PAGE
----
Tag / Linux Kernel

  • SPDX

    December 1, 2017 - Mauro Carvalho Chehab

    Linux Kernel License Practices Revisited with SPDX®

    The licensing text in the Linux kernel source files is inconsistent in verbiage and format. Typically, in each of its ~100k files there is a license text that describes which license applies to each specific file. While all licenses are GPLv2 compatible, properly identifying the licenses that are applicable to a specific file is very hard. To address this problem, a group of developers recently embarked on a mission to use SPDX® to research and map these inconsistencies in the licensing text. As a result of this 10 month long effort, the Linux 4.14 release includes changes to make the licensing text consistent across the kernel source files and modules. Linux Kernel License As stated on its COPYING file, the Linux kernel’s default license is GPLv2, with an exception that grants additional rights to the kernel users:

    The kernel’s COPYING file produces two practical effects: User-space applications can use non-GPL […]

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  • A V4L2 staging driver for the Raspberry Pi (RPi) was recently merged into the Linux kernel 4.11. While this driver is currently under development, I wanted to test it and to provide help with V4L2-related issues. So, I took some time to build an upstream kernel for the Raspberry Pi 3 with V4L2 enabled. This isn’t a complex process, but it requires some tricks for it to work; this article describes the process. Prepare an Upstream Kernel The first step is to prepare an upstream kernel by cloning a git tree from the kernel repositories. Since the Broadcom 2835 camera driver (bcm2835-v4l2) is currently under staging, it’s best to clone the staging tree because it contains the staging/vc04_services directory with both ALSA and V4L2 drivers:

    There’s an extra patch that it is required for DT to work with the bcm2835-v4l2 driver:

    You need to apply this to the git tree, in order for the vciq […]

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  • October 28, 2016 - Mauro Carvalho Chehab

    Improving Linux Kernel Development Process Documentation

    This article will cover how the Linux kernel community handled the conversion of documentation related to the kernel development process; it’s part of a series on improvements being made to Linux kernel documentation. Introduction It’s not an easy task to properly describe the Linux development process. The kernel community moves at a very fast pace and produces about 6 versions per year. Thousands of people, distributed worldwide, contribute to this collective work; the development process is a live being that constantly adjusts to what best fits the people involved in the process. Additionally, since kernel development is managed per subsystems, each maintainer has their own criteria for what works best for the subsystem they take care of. To address this, the documentation provides a common ground for understanding the best practices all kernel developers should follow. The Documentation/Development-Process Book There are several files inside the kernel that describes the development […]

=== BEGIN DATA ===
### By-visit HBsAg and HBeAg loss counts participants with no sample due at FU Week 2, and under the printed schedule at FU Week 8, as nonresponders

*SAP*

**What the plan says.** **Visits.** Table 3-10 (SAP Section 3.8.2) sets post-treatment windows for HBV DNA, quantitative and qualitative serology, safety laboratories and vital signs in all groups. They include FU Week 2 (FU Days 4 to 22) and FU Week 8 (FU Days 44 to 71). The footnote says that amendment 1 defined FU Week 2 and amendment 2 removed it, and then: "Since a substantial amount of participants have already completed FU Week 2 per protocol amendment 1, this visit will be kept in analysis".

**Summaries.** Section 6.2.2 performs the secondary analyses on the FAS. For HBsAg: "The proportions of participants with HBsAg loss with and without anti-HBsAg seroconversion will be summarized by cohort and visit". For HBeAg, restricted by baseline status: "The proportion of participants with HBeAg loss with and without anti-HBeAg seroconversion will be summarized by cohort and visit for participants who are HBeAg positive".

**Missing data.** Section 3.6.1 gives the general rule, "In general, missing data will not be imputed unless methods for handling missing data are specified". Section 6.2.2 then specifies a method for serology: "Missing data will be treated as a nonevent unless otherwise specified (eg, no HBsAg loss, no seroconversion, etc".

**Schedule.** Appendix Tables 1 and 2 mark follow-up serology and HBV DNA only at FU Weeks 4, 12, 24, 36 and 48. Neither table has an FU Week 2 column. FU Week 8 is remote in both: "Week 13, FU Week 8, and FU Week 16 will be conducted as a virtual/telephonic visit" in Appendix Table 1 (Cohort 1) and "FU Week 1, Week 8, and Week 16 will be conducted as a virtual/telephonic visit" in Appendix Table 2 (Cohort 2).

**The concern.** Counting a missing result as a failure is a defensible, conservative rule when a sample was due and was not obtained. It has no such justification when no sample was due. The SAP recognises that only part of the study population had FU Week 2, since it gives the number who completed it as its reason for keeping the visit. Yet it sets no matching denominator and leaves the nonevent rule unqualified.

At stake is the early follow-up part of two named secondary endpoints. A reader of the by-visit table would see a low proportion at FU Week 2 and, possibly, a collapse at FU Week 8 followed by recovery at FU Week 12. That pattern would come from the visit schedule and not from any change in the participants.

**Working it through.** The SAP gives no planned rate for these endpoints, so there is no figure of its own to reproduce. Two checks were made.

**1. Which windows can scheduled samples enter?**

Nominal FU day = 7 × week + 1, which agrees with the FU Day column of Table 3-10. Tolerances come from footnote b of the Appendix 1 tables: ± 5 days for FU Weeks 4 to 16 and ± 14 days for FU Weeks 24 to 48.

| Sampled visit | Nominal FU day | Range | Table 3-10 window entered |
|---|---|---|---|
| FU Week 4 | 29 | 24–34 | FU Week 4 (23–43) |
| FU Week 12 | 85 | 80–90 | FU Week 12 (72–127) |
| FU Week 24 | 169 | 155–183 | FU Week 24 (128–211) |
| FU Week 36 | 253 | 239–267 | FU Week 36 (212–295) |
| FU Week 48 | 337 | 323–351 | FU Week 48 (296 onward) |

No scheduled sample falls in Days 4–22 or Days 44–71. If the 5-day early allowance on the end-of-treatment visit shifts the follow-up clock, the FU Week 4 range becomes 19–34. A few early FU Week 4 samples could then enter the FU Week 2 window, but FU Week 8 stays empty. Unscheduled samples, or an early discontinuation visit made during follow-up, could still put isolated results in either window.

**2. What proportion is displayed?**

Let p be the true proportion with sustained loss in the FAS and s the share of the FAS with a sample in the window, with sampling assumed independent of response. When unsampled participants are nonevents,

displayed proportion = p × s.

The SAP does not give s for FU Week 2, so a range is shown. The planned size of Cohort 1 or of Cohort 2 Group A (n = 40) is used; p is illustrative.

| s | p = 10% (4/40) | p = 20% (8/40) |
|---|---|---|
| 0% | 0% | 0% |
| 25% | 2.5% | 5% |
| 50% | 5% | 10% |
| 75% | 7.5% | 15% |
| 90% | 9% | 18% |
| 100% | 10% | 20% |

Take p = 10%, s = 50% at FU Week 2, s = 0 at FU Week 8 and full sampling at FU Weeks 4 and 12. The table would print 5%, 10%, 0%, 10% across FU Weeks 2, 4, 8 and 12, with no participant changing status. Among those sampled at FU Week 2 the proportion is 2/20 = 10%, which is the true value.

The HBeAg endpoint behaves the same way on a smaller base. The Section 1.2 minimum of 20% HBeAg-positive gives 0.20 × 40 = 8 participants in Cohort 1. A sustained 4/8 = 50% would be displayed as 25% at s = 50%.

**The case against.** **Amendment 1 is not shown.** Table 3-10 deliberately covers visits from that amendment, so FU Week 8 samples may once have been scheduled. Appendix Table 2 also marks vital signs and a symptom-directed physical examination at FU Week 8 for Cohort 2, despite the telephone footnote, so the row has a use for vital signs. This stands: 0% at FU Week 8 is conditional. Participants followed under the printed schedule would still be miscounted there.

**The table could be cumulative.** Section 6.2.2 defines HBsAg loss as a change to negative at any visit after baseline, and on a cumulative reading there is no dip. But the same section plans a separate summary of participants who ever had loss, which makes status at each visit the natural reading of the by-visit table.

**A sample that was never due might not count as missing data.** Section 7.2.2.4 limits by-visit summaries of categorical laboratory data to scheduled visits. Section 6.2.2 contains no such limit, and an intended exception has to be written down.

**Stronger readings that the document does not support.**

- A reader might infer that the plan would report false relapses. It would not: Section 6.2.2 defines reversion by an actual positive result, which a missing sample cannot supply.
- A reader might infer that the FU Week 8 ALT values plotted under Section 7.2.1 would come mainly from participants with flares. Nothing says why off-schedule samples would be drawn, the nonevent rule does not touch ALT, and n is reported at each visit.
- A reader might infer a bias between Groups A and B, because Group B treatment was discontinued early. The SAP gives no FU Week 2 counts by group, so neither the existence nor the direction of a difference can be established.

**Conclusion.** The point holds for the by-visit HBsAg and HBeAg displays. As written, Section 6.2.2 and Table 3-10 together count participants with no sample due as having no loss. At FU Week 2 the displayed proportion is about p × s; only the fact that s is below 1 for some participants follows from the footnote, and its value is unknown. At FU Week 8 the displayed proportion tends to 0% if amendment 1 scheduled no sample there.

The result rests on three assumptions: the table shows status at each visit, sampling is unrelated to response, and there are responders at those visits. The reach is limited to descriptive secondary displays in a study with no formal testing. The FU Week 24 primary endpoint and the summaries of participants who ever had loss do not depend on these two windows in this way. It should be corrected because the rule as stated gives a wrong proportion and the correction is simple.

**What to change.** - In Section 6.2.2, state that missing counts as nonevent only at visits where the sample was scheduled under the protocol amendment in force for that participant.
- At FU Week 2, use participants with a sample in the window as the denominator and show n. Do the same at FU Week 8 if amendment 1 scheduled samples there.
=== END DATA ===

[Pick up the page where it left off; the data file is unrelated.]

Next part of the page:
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  • The Next Generation Media Controller added several new interfaces to add and remove media graph objects. I started running tests with KASan enabled to detect dynamic memory errors introduced in this work, and I ended up finding some out-of-bounds address access and use-after-free bugs. This article will introduce you to KASan and provide some examples of how it can be valuable. What is KASan? Kernel Address sanitizer (KASan) is a dynamic memory error detector. It provides a fast and comprehensive solution for finding use-after-free and out-of-bounds bugs. KASan uses compile-time instrumentation to allocate shadow memory to keep track of out-of-bounds and use-after-free bugs. Each memory allocation gets the same area allocated in the shadow memory and accesses to allocated areas results in corresponding shadow memory accesses which then KASan flags when out-of-bounds access or use-after-free accesses occur. How to Use KASan The dependencies are: gcc 4.9.2 or later gcc 5.2 or later is required […]

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